Wētā are incredible looking creatures. They range in size, but with their big bodies, spiny legs, and curved tusks, they are one of New Zealand's most recognisable creepy-crawlies.
Wētā have become icons for invertebrate conservation in New Zealand because many species are threatened or endangered. There are more than 70 species of wētā in New Zealand, 16 of which are at risk.
There are five broad groups of wētā:
- Tree wētā
- Ground wētā
- Cave wētā
- Giant wētā
- Tusked wētā
Diet: Wētā are mainly herbivorous in the wild, but are also known to eat insects.
Habitat: They are nocturnal and live in a variety of habitats including grassland, shrub land, forests, and caves. They excavate holes under stones, rotting logs, or in trees, or occupy pre-formed burrows.
Many different species
The Giant wētā/wētāpunga of Little Barrier is the biggest, and the Nelson alpine wētā the smallest at 7 grams.
The Mahoenui giant wētā, long considered extinct on the mainland, was rediscovered in a patch of King Country gorse in 1962.
Species of wētā continue to be discovered. One of the three tusked species, the carnivorous Jaws', was found by lizard expert Tony Whittaker on Middle Mercury Island off the Coromandel Coast 29 years ago; another of them in the Raukumara Ranges on the East Coast of the North Island as recently as 1995.
Several species that were once found on mainland New Zealand are now only found on offshore islands. Very little is known about these offshore island populations.
Many of the giant species now only survive on protected land and many are endangered. Little is known about the past distribution of wētā.
The decline of most wētā is due to three major causes:
- Predation: Wētā have evolved alongside native predators such as birds, reptiles, and bats. The introduction of predators such as rats, mustelids, cats, and hedgehogs has resulted in a sharp increase in the rate of predation.
- Habitat destruction: Caused by human impacts
- Browsers: Modification of weta habitat caused by browsers.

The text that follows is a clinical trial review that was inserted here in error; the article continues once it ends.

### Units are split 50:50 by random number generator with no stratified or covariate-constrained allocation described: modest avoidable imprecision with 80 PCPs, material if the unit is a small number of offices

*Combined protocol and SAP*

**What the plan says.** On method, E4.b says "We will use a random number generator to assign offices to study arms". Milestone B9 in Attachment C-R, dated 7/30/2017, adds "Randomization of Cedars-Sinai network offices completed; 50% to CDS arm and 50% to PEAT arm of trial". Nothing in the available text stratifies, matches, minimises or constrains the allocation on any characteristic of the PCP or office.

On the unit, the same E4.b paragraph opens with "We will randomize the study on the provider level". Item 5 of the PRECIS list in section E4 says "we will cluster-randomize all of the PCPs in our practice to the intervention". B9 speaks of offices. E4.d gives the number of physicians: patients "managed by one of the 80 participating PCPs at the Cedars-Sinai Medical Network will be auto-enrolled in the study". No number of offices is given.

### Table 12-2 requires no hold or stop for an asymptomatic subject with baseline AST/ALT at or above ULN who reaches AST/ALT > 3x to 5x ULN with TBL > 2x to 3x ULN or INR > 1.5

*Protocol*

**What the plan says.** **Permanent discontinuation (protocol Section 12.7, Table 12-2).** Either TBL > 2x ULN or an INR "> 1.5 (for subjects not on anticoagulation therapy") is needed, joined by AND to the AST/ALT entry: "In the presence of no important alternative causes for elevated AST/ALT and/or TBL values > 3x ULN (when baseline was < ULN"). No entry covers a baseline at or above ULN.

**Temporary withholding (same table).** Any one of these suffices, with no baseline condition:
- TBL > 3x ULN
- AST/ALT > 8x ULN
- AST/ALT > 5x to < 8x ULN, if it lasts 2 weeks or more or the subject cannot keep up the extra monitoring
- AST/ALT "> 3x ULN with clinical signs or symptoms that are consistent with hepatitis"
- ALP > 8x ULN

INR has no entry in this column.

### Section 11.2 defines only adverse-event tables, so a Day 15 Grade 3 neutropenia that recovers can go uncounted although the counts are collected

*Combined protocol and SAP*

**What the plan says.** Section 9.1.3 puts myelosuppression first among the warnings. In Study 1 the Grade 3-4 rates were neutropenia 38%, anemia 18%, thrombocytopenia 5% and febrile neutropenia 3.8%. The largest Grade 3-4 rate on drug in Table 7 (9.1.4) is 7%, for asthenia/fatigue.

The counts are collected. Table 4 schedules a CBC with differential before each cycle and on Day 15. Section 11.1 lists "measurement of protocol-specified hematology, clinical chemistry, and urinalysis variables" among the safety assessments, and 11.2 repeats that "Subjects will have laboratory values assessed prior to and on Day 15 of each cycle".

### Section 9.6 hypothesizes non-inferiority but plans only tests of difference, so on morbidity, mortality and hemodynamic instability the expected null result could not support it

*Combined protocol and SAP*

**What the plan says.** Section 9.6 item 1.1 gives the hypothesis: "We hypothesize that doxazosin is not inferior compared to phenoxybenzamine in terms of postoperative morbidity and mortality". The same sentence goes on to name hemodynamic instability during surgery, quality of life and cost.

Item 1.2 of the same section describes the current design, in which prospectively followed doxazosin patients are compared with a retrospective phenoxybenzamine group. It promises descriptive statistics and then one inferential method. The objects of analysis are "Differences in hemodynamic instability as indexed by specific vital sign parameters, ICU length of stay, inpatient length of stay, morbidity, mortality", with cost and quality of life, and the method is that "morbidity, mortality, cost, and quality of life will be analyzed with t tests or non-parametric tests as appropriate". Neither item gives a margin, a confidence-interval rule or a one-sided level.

DOC is currently involved in several wētā translocation programmes, including one with the Mercury Island tusked wētā. The idea is to produce enough individuals to start a new population on another island. Where there are already enough individuals to transfer directly, as in the case of the Mahurangi Island translocation, this is done.
One feature of wētā conservation is the lack of basic information on their distribution, abundance, and ecology. Furthermore, there can be a great deal of variation within individual species, despite the fact there is little genetic difference between them. So, the classification and conservation of wētā is an evolving process.
A recovery plan is currently in action. It exists as a guide that can be modified as new information and conservation priorities emerge. Threatened wētā recovery plan (PDF, 350K)
The potential for recovery is quite high for a number of reasons:
- invertebrates respond well to management because they have a high rate of productivity
- many wētā adapt well to modified habitat
- invertebrates also require smaller areas to survive than vertebrates, and can survive in tiny fragments of original habitat
- wētā also thrive in captive breeding programmes. This is useful, because it means that research can take place that is difficult to obtain in the field.